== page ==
Barbara Farnsworth wrote a great letter that reminded us that we are in a drought and it’s very likely to get a lot worse. She quoted the town code too:

The Town Code, Title 10, Chapter 18, Landscaping states:

Acceptable Plant Species: Water conserving plants shall constitute at least eighty percent (80%) by area, (including areas covered by turf) of the total landscape area on a site, developments located in the foothills shall utilize plant species appropriate to less fertile soils. A list of water conserving plant species, as adopted by the town council, shall be available in the town office.

I didn’t know that! Correct me if I’m wrong, but I don’t think lawn grass is a “water conserving plant”. I think I’ll add this to my list of things to ask about. In fact, in line with Tom’s cooperative commitment to answer email questions, I’m sending this one to him.

Title 10, Chapter 18 of the town code requires at least 80 percent of landscaping by area, (including areas covered by turf) to use “water conserving plants”. The ordinance states that a list of water conserving plants is available in the town office.

Is the lawn grass that has been planted at new hotels, specifically the Hampton and the La Quinta, considered to be “water conserving”?

I’ll update this report when I get an answer.

In a recent town council “community question”, I specifically asked Tom if the town had a plan to deal with a period of drought when there just wasn’t enough water to go around. (Tom said, “No.”) Randy picked up the same theme and suggested that maybe the town should have such a plan. Fay volunteered that Springdale is at “the head of the ditch” – upstream on the Virgin River – and that put us in a better position.

Maybe so, maybe no, Fay. Tell that to the people in Owens Valley, California. Nearly all of their water goes to Los Angeles even though they’re upstream. (See California Water Wars at Wikipedia.) I know of two separate cases where the Washington Water Conservancy District has shut down someone who had been using “upstream” water for decades.

The Town Survey

Back in December, the town council asked the planning commission to hold a meeting to discuss the town survey that was done months earlier. The survey seemed to raise more questions than it answered. Instead, we got a lecture from Sunrise Engineering about the town’s infrastructure. I would have liked to see the commission try to answer the questions raised by the town survey. For example, a panel discussion where the individual points raised were treated individually would have been nice. But the town survey was almost totally missing in the meeting. (A lot of problems are like that. If you ignore them long enough, quite a few actually do go away.)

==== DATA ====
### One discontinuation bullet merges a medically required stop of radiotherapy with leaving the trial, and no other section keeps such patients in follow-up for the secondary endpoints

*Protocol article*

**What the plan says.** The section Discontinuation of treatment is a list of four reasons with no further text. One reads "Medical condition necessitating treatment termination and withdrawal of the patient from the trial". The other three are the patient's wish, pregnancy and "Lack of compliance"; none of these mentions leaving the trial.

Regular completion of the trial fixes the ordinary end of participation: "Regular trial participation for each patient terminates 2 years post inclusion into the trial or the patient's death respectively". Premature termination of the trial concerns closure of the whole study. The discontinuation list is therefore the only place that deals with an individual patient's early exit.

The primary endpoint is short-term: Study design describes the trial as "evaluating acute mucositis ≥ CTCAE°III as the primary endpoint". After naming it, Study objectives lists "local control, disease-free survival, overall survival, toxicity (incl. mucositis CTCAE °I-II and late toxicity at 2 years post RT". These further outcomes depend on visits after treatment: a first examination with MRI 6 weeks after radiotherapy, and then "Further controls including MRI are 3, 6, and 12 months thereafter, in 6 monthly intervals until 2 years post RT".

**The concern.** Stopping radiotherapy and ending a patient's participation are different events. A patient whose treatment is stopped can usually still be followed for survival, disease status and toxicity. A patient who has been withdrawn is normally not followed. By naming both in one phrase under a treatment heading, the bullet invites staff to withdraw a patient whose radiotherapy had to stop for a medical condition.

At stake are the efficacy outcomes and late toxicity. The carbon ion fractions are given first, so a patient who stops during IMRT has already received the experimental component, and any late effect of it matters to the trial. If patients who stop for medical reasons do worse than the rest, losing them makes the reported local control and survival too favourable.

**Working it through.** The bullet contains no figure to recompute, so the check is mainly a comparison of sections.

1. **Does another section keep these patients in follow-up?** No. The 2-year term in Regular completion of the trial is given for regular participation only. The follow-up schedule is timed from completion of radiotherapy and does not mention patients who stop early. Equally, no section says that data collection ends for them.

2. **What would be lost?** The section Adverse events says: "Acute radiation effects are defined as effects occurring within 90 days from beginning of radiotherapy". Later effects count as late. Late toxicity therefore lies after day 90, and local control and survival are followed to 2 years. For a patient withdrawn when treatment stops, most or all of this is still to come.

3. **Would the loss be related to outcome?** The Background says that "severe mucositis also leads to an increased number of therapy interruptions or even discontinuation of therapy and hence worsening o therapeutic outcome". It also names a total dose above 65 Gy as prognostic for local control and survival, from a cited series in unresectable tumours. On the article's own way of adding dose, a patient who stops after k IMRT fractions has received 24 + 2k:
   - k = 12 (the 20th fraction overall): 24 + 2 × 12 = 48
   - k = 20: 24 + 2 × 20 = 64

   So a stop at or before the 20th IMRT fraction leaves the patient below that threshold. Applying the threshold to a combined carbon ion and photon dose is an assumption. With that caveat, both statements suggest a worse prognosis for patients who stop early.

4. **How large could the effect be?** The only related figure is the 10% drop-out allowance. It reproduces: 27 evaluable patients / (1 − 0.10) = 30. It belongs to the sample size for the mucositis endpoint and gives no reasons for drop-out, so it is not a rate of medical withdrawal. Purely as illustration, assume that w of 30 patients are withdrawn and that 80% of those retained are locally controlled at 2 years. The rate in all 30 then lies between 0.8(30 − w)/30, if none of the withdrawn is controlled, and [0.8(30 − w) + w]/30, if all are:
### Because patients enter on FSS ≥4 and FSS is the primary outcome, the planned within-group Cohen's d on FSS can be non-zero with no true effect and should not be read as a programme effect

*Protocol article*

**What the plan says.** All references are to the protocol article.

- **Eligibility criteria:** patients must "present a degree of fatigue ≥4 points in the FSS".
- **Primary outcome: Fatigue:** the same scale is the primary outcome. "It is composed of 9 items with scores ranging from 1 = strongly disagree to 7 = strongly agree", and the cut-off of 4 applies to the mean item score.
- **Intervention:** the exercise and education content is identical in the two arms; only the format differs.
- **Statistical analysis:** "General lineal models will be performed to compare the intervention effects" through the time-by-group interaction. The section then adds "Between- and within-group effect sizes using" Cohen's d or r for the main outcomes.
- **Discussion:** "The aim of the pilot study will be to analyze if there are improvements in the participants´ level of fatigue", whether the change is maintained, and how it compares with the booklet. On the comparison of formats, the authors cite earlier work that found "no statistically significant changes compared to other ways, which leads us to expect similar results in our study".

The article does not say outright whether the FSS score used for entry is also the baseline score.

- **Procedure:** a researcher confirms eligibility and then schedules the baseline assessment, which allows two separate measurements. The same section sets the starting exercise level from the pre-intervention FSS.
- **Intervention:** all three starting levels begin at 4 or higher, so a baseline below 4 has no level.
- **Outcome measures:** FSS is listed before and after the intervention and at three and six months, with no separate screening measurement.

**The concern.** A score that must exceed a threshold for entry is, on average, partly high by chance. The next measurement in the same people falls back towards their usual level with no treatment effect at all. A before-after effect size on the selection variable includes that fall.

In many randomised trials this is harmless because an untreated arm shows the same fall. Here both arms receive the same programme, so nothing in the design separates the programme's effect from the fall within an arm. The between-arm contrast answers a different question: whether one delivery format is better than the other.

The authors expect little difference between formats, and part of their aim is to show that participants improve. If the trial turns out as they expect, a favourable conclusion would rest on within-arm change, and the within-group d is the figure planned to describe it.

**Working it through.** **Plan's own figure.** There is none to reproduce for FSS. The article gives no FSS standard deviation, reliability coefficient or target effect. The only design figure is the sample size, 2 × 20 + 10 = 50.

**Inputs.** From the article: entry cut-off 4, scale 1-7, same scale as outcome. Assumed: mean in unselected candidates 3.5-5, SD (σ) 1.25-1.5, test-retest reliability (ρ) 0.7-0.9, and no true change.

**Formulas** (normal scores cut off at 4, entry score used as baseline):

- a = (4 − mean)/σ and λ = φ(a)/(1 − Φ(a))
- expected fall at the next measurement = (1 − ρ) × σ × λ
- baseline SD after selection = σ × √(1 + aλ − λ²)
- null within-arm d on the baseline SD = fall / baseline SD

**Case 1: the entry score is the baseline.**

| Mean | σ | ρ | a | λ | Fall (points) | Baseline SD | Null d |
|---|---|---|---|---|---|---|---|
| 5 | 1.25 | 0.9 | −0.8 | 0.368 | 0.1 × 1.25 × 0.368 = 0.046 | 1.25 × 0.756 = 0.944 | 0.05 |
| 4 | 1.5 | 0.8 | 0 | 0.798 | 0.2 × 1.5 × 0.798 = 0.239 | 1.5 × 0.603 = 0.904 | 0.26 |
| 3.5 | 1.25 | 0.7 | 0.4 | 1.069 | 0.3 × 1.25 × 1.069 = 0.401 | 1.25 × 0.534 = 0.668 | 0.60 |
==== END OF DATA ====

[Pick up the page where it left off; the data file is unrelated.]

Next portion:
I raised my hand and asked Chairman Mike for permission to address the commission. (I think I’m the only person who does that … everybody else just interrupts. But then, Mike had threatened to throw the gavel at me!) Mike had just said that only a very small percentage of Springdale had actually attended the meeting or made any comments.

I told the commission that it was their responsibility to reach out to the community and they hadn’t done it yet. The community meeting was a good thing and it did seem to go off well, but it didn’t do the job of engaging the vast majority of Springdale who still believed that they excluded and didn’t think their participation in community affairs is wanted or listened to.

I wonder how they would get that idea?

Rockville / Springdale Fire Protection District

The Springdale Town Council  report for 14 April 2014 was filled with so many important issues that I begged off and promised to cover them in individual reports. This is mentioned under the heading:

  • Rockville / Springdale Fire Protection District

Changes are a-coming! Believe it.

Rumors and rumors of rumors have been swirling about like an out-of-control wildfire. To throw a little cold water on the rumors, the Springdale town council asked our representative, Michael Plyler, to tell us what’s going on. The chairman of the Springdale / Rockville Fire District Board, Bob Orton, was there to back up Michael. They had a serious message for ZiCC people.

Michael started by covering a recent controversy … the purchase of a “new” ambulance. Michael noted that there were a lot of questions when the fire district bought an expensive new ambulance recently because people were worried that the fees would go up. According to Michael, the Utah state standard is that a fire district should keep an ambulance for ten years. We waited fourteen years before buying one.

Michael said that people have started showing up at fire board meetings and asking why the fire district is spending so much money. But nobody asks what shape the equipment is in. Nobody asks if hoses will burst and firemen will be standing there with no water. They only ask about cost. He added that fees probably will go up and he was there to tell us why.

He said that one citizen told him the fire district spent the outrageous amount of 51 percent of their budget on wages. He gave the council a two-minute explanation of the challenges faced by the Rockville / Springdale faces in protecting these communities compared with Las Vegas to illustrate the problem. Here’s a summary of what Michael said.